Some things I’ve printed:
- Shower hooks – I was still using shower curtain hooks I got at IKEA in my post-college years, and over time, some had gone missing some. I put up with it for while but the girlfriend told me that it looked really sad. So after contemplating going to Bed Bath and Beyond, I found these on Thingiverse. Rather than spending $10 on a dozen or so shower curtain hooks that I didn’t need, I printed a a few, and tada, problem solved! The mentioned post also reminded me of this truth: “You’re a MakerBot owner. You live for these moments.” Indeed.
- Key and Wallet Holder – I made this to solve a very annoying problem of mine–misplacing my wallet and/or keys at home. I wear a myriad of outer wear, and would often spent a few minutes looking for my stuff before heading out for the day. Cumulatively, I must have spent hours looking for my commonly used items, not to mention the annoyances caused by being delayed in the morning. I designed and made this, and solved my problem. I’m also pleased to know that at least 250 others have found it useful.
- Cat Toy Sword Handle – This was originally meant by the designer to be an umbrella hilt, but I found a better purpose in fashioning a cat toy sword out of it.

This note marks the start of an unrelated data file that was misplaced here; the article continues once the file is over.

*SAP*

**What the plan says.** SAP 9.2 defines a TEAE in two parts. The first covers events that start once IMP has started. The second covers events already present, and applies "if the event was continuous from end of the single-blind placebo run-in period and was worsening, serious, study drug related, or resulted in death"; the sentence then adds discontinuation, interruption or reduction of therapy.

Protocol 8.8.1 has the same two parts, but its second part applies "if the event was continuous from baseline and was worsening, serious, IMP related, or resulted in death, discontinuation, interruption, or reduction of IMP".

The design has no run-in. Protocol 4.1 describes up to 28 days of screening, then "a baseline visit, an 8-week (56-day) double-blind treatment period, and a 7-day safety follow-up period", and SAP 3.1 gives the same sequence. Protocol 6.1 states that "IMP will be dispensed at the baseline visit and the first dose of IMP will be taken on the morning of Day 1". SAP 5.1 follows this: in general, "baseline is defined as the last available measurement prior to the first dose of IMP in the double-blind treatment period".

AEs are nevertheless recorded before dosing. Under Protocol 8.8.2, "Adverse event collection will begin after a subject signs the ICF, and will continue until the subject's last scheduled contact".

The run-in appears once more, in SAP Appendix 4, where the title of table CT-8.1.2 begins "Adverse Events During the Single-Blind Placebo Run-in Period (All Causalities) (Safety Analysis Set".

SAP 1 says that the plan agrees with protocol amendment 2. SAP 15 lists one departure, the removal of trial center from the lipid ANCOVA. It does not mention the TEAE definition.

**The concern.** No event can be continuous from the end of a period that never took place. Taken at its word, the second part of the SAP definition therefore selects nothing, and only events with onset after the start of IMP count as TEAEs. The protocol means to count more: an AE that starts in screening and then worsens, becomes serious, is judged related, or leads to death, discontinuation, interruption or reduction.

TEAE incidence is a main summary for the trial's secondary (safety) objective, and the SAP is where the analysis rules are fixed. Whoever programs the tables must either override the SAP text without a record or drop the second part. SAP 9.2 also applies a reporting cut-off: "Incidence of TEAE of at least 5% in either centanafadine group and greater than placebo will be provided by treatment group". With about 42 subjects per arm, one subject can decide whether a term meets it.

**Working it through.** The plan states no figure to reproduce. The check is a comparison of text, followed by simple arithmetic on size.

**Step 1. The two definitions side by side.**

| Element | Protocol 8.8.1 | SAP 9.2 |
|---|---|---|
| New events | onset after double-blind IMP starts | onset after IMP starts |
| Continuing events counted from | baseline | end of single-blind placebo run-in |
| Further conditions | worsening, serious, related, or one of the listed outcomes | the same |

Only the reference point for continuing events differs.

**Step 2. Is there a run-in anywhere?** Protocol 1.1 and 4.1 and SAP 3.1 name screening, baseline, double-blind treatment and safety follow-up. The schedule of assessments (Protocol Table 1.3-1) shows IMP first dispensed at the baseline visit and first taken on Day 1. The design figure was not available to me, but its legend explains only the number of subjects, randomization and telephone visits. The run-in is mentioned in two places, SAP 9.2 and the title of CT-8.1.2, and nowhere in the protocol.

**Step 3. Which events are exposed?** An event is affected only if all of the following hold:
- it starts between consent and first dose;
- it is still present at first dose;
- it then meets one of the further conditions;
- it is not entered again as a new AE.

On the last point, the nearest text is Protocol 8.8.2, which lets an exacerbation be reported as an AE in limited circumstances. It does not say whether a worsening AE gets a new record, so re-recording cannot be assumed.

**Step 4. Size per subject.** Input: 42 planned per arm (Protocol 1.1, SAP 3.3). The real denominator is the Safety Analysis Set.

- And others, including: Smartphone stand, jewelry mockups, Ar.Drone parts, custom shaped clips, custom attachments, obscure knobs and levers, bookends, toy models, robot frame parts, etc…
Here are some examples of prints there I’ve printed. Some are my own, the rest are from Thingiverse. Find me on Thingiverse at http://www.thingiverse.com/skyrien.
So that’s it, consider this my resounding endorsement for 3d printers–that if you have the means to afford one, and the patience to learn a new skill to a hobby-grade or more, you will find 3d printing a high enjoyable pastime, and tool to add to your creation toolset. Especially true if you possess 3d modeling skills, or access to a 3d scanner.